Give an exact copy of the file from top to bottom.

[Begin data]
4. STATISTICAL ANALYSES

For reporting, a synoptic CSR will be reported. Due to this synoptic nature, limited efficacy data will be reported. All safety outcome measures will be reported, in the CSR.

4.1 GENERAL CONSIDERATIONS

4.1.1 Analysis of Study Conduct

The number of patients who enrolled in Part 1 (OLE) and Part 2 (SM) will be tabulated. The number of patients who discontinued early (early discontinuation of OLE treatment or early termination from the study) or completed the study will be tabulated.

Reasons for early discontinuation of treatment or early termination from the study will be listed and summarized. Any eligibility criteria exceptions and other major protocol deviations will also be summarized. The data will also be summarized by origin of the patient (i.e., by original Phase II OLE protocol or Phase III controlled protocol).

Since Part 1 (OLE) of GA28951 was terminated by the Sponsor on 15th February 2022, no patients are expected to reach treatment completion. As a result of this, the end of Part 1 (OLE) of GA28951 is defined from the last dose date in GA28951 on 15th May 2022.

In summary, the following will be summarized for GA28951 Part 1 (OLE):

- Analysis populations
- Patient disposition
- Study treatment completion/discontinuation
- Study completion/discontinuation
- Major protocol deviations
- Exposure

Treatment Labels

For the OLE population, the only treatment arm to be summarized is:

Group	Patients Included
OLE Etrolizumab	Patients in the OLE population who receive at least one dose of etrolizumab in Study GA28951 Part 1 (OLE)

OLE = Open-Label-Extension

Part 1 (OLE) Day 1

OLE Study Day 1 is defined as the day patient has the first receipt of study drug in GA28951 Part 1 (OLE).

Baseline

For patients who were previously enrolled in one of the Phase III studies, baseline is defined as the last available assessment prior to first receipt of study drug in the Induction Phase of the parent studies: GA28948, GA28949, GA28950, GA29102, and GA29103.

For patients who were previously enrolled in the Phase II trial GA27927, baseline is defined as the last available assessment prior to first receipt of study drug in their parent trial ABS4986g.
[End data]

4. STATISTICAL ANALYSES

For reporting, a synoptic CSR will be reported. Due to this synoptic nature, limited efficacy data will be reported. All safety outcome measures will be reported, in the CSR.

4.1 GENERAL CONSIDERATIONS

4.1.1 Analysis of Study Conduct

The number of patients who enrolled in Part 1 (OLE) and Part 2 (SM) will be tabulated. The number of patients who discontinued early (early discontinuation of OLE treatment or early termination from the study) or completed the study will be tabulated.

Reasons for early discontinuation of treatment or early termination from the study will be listed and summarized. Any eligibility criteria exceptions and other major protocol deviations will also be summarized. The data will also be summarized by origin of the patient (i.e., by original Phase II OLE protocol or Phase III controlled protocol).

Since Part 1 (OLE) of GA28951 was terminated by the Sponsor on 15th February 2022, no patients are expected to reach treatment completion. As a result of this, the end of Part 1 (OLE) of GA28951 is defined from the last dose date in GA28951 on 15th May 2022.

In summary, the following will be summarized for GA28951 Part 1 (OLE):

- Analysis populations
- Patient disposition
- Study treatment completion/discontinuation
- Study completion/discontinuation
- Major protocol deviations
- Exposure

Treatment Labels

For the OLE population, the only treatment arm to be summarized is:

Group	Patients Included
OLE Etrolizumab	Patients in the OLE population who receive at least one dose of etrolizumab in Study GA28951 Part 1 (OLE)

OLE = Open-Label-Extension

Part 1 (OLE) Day 1

OLE Study Day 1 is defined as the day patient has the first receipt of study drug in GA28951 Part 1 (OLE).

Baseline

For patients who were previously enrolled in one of the Phase III studies, baseline is defined as the last available assessment prior to first receipt of study drug in the Induction Phase of the parent studies: GA28948, GA28949, GA28950, GA29102, and GA29103.

For patients who were previously enrolled in the Phase II trial GA27927, baseline is defined as the last available assessment prior to first receipt of study drug in their parent trial ABS4986g.